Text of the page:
Robert Stevenson

My understanding from DSEI 17 that the 16 VLS were MK41 from Lockhead Martin capable of holding 4 Sea Septors per launch tube, you could have 32 missiles in 8 tubes, giving you 8 for ASROC or harpoon type missiles

Lee H

What about the Spartan design? And when BAES are talking about combat system etc. What platform are they integrating it on? You build a ship around the combat system T45 – Aster 30, T26 around Anti sub etc. It is good see competition for once though, companies are now starting to come up with different options (and being paid to do so) which can only be good for the UK in the future on the international market. Timelines are also challenging – dare I say it we might actually get something on time. We used to be a nation of… Read more »

Steve

It is strange that BAe is so effective abroad and yet appears to be inefficient in the UK, which makes me wonder if the combination of small build numbers and poor vendor management by the government is actually to blame.

Mike Saul

BAE in the UK is addicted to cost plus contracts and has a monopoly in many sectors, they do not need to manage projects effectively any cost overruns are picked up by the UK taxpayer.

Steve

but that is poor vendor management by the government. They should structure the contracts better with more certain penalty clauses etc. Being a public sector contract though, I can’t help thinking there are probably a load of back handers flying around to ensure the contracts don’t penalise bae. saying that must be the same in other countries.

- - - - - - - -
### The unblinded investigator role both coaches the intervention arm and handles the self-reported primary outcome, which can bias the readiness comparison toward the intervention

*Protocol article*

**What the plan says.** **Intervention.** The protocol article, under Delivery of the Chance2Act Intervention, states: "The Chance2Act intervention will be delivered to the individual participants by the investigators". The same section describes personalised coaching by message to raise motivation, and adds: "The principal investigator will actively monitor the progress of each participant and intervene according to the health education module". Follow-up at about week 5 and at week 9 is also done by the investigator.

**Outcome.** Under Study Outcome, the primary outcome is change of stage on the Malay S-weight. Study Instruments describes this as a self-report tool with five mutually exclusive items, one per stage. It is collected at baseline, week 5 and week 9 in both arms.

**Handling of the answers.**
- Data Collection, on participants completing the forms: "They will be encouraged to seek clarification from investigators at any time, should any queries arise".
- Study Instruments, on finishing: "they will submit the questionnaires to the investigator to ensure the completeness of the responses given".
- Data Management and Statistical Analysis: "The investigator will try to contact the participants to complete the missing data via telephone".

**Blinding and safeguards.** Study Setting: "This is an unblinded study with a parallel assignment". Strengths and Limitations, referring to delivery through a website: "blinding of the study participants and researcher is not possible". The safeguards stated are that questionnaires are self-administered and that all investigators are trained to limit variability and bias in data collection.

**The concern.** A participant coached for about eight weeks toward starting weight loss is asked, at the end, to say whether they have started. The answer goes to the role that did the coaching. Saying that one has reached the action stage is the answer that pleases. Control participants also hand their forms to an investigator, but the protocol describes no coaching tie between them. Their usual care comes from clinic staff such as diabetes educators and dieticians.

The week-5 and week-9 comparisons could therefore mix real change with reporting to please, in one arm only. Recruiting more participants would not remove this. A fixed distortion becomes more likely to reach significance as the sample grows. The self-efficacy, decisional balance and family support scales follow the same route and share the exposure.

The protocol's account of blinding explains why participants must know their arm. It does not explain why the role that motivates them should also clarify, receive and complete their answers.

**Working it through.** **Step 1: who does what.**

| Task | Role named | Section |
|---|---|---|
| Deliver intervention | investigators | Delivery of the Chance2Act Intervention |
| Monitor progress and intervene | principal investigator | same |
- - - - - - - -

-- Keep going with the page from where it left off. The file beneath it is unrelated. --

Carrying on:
Steve

in private sector if you mess up a big contract because you didn’t see a way the vendor could exploit it, best case your made to feel very uncomfortable and then if you mess up again best case your sacked. Somehow the public sector seems to make the same mistakes over and over and doesn’t learn from them.

Mike Saul

Over the past 40 years the UK government has been complicit in creating corrupt system.

Politics have made our shipbuilding and defence industry uncompetitive on the world stage.

Paul.P

Cost plus contracts are what a supplier insists on if the requirements are not clear when the contract is signed or they need to protect themselves against enforced late changes to requirements.

Rover10

All new designs must allow space for multiple drone deployment, as this will be one of the most important developments in the coming years. Helicopters or equivalent size aircraft will need to be accommodated too, as this facet of operational flexibility will always be part of shipborne practice.

Pacman27

Lets not forget Spartan guys – its a great design and is as someone else said “looks British” and for me does stand out from a design perspective (it looks different). It also seems to me to have better multi mission spaces but of course this may not actually be the case as it is very much a design only at present. The good thing for me is that we have regenerated industry excitement around this and the skills are still around. Next we should do the same for our land vehicles (all of them) get a strategy sorted (TD… Read more »